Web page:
Mr Campbell said it was time for a full independent audit of native forestry operations in NSW, Victoria and Tasmania where the same pattern of government subsidies resulted in 'rotten' economic and environmental outcomes.

"Western Australia should be proud in leading the nation out of this damaging industry," he said.

"Importantly, the WA Government has also put money into community development and plantation forestry to assist with the phase out of the industry.

"But if governments are serious about developing and maintaining regional towns, they need to look beyond capital and land intensive industries like forestry. Investment in services not only delivers more jobs per dollar spent, but provides services like health and education that will attract people to regional areas."

Marc Whiteland at his family's business Whiteland Milling in Busselton said in the future Western Australians could be sourcing timber from countries without sustainable forest management practices, which was likely to have a greater impact on climate change. Image supplied.

Marc Whiteland at his family's business Whiteland Milling in Busselton said in the future Western Australians could be sourcing timber from countries without sustainable forest management practices, which was likely to have a greater impact on climate change. Image supplied.

Neil Whiteland said he was frustrated by the government's ad hoc approach which would allow the continuation of mining operations to take place in the forests.

"If the government was serious about climate change, why are they continuing to support the disturbance activities like mining of non-renewable resources, but sustainable timber harvesting operations are going to be restricted? It makes no sense," he said.

"WA does not lose forests because of timber production.

"Forests are being lost because the government supports clearing for mining, farming, expanding suburbs and towns to house people.

"It is not because small family businesses like Whiteland Milling are producing timber."

Miners such as Alcoa operate under existing State Agreements that are separate to the FMP, which will see the state government continue to honour the terms of those agreements.

Alcoa has a mining lease that provides exclusive rights to mine bauxite found in the South West's jarrah forests subject to the Environmental Protection Act.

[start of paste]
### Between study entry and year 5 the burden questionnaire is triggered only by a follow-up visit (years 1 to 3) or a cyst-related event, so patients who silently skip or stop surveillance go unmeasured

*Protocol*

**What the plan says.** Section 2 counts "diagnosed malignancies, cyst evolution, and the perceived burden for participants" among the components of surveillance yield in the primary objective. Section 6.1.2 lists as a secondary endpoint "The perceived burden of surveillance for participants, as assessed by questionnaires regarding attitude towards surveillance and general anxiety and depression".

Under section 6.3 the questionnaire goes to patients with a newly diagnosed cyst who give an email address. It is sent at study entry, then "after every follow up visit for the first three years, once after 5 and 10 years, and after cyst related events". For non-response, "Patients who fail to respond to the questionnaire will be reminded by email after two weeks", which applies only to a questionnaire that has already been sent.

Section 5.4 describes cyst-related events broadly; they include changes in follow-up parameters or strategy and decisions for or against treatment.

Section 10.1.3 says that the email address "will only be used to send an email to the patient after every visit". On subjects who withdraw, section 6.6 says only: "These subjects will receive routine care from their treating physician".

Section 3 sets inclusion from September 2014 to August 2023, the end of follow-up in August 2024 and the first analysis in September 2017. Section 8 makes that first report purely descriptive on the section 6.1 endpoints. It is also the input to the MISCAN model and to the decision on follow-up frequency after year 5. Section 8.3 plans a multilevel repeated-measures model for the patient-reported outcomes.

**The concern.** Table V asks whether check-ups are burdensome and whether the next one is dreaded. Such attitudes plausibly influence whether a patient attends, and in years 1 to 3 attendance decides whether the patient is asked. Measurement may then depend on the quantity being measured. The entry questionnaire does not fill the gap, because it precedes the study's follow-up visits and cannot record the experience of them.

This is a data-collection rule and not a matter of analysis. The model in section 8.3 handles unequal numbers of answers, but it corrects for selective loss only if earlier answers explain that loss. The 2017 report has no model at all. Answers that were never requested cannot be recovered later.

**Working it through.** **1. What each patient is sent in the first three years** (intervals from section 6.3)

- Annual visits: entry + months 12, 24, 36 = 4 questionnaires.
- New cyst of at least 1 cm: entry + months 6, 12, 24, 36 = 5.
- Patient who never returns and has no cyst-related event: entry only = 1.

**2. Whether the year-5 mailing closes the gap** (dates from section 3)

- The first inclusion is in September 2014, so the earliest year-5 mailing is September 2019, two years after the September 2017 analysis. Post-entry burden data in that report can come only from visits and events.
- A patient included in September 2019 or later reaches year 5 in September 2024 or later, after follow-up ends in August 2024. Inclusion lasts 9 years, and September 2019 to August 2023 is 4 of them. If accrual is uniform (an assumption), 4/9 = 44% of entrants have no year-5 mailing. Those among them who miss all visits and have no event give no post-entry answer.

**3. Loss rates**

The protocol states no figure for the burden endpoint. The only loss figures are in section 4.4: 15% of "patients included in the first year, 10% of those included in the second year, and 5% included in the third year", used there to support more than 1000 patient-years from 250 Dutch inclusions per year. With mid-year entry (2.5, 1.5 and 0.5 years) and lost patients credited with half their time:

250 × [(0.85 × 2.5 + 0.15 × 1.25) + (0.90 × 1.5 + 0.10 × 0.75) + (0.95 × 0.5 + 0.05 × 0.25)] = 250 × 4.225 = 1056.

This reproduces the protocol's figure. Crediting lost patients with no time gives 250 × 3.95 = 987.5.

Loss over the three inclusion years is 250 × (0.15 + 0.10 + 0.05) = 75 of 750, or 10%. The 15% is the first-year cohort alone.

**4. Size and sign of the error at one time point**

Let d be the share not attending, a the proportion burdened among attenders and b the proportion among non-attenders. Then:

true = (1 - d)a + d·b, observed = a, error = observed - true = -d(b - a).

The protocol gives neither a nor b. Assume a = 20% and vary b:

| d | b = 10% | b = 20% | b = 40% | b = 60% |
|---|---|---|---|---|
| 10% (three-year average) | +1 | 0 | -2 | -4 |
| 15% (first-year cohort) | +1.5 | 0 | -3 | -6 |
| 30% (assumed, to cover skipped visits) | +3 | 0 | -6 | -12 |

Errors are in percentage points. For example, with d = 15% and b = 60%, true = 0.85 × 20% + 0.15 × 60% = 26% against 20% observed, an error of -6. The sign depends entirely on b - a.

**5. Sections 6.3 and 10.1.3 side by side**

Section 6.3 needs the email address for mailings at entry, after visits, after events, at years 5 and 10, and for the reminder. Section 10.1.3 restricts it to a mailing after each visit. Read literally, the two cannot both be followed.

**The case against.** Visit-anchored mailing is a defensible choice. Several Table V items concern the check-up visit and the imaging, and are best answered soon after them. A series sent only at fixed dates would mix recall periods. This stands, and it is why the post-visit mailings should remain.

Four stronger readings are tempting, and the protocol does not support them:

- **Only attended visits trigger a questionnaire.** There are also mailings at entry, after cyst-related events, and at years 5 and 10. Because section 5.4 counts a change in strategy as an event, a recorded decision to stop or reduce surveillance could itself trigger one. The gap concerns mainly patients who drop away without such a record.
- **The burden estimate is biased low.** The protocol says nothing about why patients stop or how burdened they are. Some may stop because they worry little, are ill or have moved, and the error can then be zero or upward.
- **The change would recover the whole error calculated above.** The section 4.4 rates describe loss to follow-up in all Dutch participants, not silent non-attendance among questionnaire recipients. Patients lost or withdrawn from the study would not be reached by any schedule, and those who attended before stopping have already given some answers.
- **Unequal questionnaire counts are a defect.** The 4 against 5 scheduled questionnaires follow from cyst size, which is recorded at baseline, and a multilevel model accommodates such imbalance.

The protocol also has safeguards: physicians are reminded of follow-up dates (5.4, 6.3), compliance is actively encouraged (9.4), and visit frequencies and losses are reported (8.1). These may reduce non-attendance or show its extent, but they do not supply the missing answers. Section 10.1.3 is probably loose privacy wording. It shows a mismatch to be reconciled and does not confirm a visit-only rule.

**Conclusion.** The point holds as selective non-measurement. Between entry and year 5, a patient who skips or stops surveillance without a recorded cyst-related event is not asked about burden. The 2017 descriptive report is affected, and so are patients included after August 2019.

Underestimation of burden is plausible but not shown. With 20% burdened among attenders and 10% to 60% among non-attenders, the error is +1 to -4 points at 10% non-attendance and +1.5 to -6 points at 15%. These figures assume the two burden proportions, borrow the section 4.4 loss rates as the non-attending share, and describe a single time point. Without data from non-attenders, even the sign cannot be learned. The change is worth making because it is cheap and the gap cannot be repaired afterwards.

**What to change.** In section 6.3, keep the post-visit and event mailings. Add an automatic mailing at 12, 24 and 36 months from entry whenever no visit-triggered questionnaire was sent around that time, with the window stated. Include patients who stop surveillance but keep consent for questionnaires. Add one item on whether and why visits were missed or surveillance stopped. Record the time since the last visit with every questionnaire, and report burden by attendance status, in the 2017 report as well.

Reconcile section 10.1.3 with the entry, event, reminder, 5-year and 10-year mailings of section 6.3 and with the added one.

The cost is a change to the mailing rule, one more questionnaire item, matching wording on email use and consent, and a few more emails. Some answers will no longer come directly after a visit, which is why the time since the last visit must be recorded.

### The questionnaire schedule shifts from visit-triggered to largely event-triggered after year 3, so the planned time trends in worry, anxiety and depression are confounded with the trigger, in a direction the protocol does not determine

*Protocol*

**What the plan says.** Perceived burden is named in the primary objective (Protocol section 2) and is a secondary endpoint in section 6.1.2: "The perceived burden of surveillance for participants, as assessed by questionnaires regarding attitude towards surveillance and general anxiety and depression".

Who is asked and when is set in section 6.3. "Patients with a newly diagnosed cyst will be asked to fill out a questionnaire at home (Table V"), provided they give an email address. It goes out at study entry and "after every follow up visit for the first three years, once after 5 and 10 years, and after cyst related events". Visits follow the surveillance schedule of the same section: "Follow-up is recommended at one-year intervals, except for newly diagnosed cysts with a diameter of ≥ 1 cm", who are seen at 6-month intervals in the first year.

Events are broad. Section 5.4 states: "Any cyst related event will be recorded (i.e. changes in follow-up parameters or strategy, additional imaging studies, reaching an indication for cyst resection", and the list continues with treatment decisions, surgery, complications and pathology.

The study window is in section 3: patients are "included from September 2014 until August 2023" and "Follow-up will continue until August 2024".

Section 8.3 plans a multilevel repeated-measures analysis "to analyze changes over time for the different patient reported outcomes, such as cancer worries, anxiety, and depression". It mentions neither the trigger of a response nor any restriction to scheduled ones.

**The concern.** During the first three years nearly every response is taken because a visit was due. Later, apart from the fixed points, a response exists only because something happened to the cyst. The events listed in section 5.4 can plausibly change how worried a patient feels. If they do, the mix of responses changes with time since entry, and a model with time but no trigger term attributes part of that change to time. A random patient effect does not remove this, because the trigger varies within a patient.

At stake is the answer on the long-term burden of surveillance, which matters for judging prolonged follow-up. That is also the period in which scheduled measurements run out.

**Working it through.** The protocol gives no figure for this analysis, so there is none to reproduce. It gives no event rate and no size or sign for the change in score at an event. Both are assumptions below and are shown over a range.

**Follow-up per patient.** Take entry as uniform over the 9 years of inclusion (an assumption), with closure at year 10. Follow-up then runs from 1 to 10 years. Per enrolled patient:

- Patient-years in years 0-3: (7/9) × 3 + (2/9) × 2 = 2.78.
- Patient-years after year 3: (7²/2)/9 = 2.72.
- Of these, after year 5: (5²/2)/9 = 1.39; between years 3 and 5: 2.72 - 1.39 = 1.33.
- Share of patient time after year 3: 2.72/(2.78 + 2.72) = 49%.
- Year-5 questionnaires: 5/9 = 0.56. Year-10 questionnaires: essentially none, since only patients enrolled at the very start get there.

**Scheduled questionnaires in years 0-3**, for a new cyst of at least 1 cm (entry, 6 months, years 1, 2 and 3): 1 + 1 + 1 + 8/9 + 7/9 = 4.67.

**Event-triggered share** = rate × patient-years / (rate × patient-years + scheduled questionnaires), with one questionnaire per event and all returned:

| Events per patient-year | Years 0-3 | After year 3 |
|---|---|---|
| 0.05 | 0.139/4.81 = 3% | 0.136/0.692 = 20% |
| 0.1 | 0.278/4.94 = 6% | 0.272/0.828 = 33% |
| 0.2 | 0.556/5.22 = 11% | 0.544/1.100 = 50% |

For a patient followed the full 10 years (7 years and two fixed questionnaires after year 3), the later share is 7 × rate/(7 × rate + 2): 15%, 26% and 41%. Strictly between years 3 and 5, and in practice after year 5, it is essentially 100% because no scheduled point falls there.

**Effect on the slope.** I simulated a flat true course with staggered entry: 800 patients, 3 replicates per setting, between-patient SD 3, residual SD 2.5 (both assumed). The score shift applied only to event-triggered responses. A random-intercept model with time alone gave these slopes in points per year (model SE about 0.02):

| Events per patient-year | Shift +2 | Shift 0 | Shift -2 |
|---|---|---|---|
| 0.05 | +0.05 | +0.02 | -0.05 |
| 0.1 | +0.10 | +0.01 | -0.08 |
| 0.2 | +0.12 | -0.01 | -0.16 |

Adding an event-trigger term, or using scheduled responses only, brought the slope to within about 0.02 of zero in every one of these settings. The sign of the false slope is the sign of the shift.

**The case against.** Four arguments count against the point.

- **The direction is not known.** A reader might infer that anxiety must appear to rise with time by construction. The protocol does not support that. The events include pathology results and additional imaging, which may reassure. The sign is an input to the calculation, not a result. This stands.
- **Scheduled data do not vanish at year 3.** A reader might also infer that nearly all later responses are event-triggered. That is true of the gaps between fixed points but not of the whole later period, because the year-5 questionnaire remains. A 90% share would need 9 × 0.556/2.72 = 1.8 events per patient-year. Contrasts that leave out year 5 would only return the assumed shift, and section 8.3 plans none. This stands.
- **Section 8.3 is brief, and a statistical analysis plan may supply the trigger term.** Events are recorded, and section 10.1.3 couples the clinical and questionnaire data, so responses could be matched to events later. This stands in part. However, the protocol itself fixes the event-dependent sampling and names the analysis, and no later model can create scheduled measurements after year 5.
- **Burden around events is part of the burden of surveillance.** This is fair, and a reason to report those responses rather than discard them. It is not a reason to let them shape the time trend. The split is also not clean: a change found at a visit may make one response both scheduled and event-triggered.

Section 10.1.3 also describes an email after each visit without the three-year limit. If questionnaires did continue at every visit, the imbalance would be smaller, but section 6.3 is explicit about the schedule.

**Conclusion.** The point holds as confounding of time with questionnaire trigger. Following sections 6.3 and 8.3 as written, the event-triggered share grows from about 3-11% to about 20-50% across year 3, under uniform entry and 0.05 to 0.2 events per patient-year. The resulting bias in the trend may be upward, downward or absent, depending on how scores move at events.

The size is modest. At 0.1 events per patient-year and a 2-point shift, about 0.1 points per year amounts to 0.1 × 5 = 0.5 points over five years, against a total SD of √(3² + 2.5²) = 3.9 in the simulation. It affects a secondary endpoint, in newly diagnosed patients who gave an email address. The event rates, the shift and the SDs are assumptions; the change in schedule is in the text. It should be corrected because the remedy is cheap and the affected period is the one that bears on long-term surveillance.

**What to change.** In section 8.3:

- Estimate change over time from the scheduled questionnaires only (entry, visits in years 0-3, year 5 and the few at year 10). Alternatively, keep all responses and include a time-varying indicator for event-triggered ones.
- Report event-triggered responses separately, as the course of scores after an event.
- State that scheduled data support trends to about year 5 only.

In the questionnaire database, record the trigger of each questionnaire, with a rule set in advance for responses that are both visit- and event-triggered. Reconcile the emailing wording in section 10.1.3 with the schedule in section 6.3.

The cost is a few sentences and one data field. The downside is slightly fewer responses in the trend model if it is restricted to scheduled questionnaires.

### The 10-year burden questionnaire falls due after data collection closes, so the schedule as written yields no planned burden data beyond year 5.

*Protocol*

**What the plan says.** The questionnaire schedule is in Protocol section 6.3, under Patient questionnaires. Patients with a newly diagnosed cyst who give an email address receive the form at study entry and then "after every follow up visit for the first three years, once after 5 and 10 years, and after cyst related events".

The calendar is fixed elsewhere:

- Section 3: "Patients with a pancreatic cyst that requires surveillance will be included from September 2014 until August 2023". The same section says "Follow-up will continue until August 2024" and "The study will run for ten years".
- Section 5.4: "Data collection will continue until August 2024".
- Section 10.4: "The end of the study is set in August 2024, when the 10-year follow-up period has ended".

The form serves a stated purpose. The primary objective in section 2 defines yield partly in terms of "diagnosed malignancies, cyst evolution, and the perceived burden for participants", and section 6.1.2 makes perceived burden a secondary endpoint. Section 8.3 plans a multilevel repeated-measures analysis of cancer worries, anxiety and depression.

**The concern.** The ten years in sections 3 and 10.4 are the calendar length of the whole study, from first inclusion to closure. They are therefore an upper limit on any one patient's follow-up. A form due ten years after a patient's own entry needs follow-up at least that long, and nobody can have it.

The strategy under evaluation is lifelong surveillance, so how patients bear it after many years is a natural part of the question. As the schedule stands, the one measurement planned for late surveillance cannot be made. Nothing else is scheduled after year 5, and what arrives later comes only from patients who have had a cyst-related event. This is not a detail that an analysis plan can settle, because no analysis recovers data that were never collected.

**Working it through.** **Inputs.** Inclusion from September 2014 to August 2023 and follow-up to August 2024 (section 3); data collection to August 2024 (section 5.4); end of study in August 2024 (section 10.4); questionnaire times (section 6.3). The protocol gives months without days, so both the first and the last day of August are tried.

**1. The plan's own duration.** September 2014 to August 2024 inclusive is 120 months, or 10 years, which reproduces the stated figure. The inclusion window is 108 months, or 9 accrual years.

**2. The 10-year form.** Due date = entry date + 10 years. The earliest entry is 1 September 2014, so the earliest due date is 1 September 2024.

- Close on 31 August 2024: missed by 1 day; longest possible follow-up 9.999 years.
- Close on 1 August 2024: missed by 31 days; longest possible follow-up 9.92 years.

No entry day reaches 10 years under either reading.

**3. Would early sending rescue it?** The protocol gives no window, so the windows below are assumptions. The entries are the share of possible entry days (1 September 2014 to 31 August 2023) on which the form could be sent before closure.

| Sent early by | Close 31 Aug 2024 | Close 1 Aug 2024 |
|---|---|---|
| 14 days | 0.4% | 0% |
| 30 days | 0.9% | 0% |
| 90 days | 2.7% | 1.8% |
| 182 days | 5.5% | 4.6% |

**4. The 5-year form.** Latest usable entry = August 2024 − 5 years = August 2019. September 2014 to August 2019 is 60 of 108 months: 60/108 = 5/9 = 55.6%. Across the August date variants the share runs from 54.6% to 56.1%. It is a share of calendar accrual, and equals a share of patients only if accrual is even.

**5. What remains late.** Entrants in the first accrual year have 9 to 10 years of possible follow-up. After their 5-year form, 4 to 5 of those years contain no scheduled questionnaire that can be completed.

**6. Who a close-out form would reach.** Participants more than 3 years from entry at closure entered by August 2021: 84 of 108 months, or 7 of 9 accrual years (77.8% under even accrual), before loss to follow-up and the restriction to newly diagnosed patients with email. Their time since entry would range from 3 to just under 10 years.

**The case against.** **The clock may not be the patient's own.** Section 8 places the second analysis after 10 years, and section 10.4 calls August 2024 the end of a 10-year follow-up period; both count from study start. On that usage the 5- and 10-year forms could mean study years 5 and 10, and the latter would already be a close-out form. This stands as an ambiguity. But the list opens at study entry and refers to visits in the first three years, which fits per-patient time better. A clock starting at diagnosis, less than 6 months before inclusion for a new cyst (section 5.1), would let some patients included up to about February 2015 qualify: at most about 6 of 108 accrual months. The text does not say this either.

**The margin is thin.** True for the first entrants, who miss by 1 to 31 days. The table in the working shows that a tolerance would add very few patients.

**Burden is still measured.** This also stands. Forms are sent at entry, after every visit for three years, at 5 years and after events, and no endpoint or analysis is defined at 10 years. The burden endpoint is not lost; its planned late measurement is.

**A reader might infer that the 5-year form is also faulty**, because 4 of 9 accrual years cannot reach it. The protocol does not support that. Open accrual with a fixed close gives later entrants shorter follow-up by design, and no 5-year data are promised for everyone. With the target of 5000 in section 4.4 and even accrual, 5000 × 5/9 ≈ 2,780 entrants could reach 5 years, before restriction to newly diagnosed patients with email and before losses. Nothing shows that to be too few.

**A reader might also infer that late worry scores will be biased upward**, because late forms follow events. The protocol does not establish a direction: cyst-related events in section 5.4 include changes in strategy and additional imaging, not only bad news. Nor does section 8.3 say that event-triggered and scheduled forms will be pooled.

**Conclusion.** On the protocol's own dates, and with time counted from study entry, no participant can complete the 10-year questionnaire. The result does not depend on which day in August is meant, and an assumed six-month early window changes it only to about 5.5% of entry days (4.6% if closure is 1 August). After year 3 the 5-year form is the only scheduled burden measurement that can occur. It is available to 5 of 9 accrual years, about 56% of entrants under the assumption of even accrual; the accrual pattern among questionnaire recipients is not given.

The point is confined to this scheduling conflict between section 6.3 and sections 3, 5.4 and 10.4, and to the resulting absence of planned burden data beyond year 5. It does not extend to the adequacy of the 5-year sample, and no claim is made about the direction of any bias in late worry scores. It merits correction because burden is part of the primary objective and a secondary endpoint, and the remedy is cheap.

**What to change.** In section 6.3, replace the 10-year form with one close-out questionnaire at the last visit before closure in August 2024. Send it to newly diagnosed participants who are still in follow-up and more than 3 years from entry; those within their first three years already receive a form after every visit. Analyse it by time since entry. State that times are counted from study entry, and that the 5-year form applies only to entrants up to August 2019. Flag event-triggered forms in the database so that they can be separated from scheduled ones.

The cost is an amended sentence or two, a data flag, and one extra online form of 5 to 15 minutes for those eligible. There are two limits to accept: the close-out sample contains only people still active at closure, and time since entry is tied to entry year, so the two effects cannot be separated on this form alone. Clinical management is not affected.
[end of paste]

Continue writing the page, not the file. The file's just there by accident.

An Alcoa spokesperson said less than 4 per cent of their mineral lease has been cleared to date and they expected less than 8 per cent of the lease area to be cleared over the life of their operations.

"The aluminium production process starts with bauxite," the spokesperson said. "We operate two bauxite mines in WA - Huntly and Willowdale.

"Bauxite is an ore rich in aluminium oxide formed in pockets usually four to five metres below the surface.

"It is mined in individual pits using excavators, trucked to a crusher and then transported via conveyor or train for processing at our nearby alumina refineries. Bauxite mining is followed by rehabilitation.

"The shallow, pod-like nature of bauxite mining allows for ongoing rehabilitation."

The spokesperson said some advantages of operating in the South West to produce this resource included being close to ports and major infrastructure; population centres; a well-trained and stable workforce; and key global export markets.

"We acknowledge and respect the privilege of operating in an area of WA characterised by jarrah forest, native flora and fauna and waterways," the spokesperson said.

"Our aim after bauxite mining is to re-establish all pre-existing land uses of the forest including conservation, water catchment and recreation.

"We pride ourselves on a rehabilitation program acknowledged globally as leading practice and are proud that self-sustaining jarrah forest ecosystems thrive where we once mined.

"To date, 77 per cent of cleared areas have been rehabilitated."

Kemmerton based Simcoa relies on jarrah from South West state forests to supply silicon to a global market.

Simcoa vice president David Miles said when jarrah was converted into charcoal it contained very little ash. and that the ash contained chemical impurities.

"So when we use charcoal produced from jarrah, we are adding very little unwanted impurities into our chemical process," he said.

"This enables Simcoa to produce a consistent higher purity silicon. High purity silicon attracts a premium price. This price premium helps us to overcome our remoteness from global markets."

Mr Miles said low ash coal could be used instead, but it was a scare resource globally and not produced within Australia.

"We currently are using some 50,000 mt of low ash coal which we source from Columbia, South America via Europe. We are paying a lot of money for freight," he said.

"The issue with using coal is that it is a diminishing resource. Environmentally nobody wants to use coal as it adds to global carbon dioxide emissions. 1 tonne of coal will produce 2.4 tonnes of carbon dioxide."

Mr Miles said the government's decision to end logging in native forest would have an impact on their operations.